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The Reproductive Behaviour and the Nature of Sexual Selection in Scatophaga Stercorarial. (Diptera: Scatophagidae)

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image of Behaviour

Females in all stages of their reproductive cycle around dung are equally attractive in eliciting encounters from searching males. On contact, all females which still have eggs to lay are mated (or remated), generally (i.e. over 75%) in their first encounter. All such females copulate for a normal duration, irrespective of previous matings. However, females which have completed oviposition are much less attractive to males on contact and though about 35% of post-oviposition females copulate as a result of their first encounter, only about half of them will have begun genital contact even if allowed six encounters with males. The female behaviour does not appear to be involved in this effect. Matings with post-oviposition females last only 43% of the normal duration. This effect may be due at least in part to the side to side ('swaying') movement performed by the female. It is extremely rare in nature for females to oviposit without a male mounted in attendance (i.e. in the 'passive phase'), though females will do so quite readily if separated artificially. The female initiates separation only after all the egg batch is laid, and after separation she flies immediately upwards and away from the dropping. Female quiescence appears to be necessary for the male to adopt the passive phase; swaying during genital contact and immediately after precedes separation without a passive phase. Females remain quiescent if they still have eggs to lay (even when already mated) and fresh dung is present, though the continuous reception of fresh dung is not necessary. Females sway fairly persistently if they have completed oviposition or there is no dung stimulus. Most females examined on arrival at the dropping (and before being found by a male) already had sperm in their spermathecae, presumably from matings at previous ovipositions since all females mate on arrival at the dung and there are several successive batches of eggs. It is predicted that receptivity before all the eggs are laid may now be of selective advantage to the female. The performance of non-receptivity as exhibited by post-oviposition females involves the female in an average rejection delay of 2.7 min. per encounter. At the average density of searching males present on the dung this rejection delay time would involve the female in much more time waste than full receptivity, since after mating the passive male undertakes the rejection of other males during oviposition. Even allowing for time wasted in recopulation following take-over (i.e. when a second male takes possession of the female), a female with full receptivity would save about 50 min. per oviposition cycle compared to one showing rejection. The passive phase is presumably of advantage to the male in preventing further inseminations, sperm from which could compete with his own for the fertilisation of the female's eggs. After oviposition, the female initiates termination of the passive phase by swaying reactions which cause the male to dismount. She then flies from the dropping.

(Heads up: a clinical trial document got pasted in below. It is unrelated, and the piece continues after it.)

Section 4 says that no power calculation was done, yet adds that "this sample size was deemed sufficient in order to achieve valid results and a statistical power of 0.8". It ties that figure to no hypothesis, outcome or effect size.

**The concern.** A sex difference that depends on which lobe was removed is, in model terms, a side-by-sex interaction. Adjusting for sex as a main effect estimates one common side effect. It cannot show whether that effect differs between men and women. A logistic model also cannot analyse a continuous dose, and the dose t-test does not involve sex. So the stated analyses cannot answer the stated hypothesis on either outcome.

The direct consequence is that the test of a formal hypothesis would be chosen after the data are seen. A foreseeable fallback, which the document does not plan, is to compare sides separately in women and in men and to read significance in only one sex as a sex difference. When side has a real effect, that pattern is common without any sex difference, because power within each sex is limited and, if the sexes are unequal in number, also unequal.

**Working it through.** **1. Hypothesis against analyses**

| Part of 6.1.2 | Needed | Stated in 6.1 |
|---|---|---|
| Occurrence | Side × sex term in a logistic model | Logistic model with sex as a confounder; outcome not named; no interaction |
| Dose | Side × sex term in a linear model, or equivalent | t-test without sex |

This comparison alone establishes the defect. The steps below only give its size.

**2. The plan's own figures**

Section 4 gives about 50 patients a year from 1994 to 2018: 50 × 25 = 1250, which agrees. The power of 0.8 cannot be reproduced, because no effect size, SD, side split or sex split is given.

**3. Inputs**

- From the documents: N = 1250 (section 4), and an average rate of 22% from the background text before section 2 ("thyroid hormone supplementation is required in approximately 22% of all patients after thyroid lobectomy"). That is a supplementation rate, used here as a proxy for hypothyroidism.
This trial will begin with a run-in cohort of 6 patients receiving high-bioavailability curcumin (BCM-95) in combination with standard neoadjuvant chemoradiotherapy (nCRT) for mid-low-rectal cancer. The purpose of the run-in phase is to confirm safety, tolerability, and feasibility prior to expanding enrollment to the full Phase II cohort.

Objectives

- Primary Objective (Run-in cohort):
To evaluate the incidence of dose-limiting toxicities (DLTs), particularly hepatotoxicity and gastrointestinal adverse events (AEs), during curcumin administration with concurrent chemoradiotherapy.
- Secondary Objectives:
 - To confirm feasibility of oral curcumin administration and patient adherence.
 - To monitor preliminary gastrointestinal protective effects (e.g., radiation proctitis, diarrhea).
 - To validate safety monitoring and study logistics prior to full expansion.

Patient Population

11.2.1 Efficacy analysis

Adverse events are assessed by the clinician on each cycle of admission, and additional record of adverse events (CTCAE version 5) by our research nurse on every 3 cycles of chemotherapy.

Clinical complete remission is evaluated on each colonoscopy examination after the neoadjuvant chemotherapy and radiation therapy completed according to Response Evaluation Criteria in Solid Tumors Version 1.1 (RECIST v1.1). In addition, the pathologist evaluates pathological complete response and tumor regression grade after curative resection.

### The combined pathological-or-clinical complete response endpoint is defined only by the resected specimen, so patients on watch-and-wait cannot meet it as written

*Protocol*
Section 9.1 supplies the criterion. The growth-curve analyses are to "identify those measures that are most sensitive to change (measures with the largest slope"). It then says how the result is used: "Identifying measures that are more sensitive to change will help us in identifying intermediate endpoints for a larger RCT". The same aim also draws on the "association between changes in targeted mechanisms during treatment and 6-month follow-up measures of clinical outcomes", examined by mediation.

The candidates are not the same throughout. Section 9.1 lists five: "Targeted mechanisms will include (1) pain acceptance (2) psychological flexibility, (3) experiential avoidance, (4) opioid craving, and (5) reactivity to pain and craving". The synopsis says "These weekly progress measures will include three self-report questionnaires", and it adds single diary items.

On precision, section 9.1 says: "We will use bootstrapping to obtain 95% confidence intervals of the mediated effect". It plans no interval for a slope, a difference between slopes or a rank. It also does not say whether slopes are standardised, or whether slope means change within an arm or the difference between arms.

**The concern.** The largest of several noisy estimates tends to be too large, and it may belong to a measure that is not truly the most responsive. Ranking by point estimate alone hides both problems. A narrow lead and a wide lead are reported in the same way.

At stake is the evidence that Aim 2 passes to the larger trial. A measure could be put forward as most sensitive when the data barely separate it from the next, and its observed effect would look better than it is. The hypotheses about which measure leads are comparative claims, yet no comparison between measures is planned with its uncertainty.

Affiliations: 1: Department of Zoology, University of Liverpool, Liverpool, England


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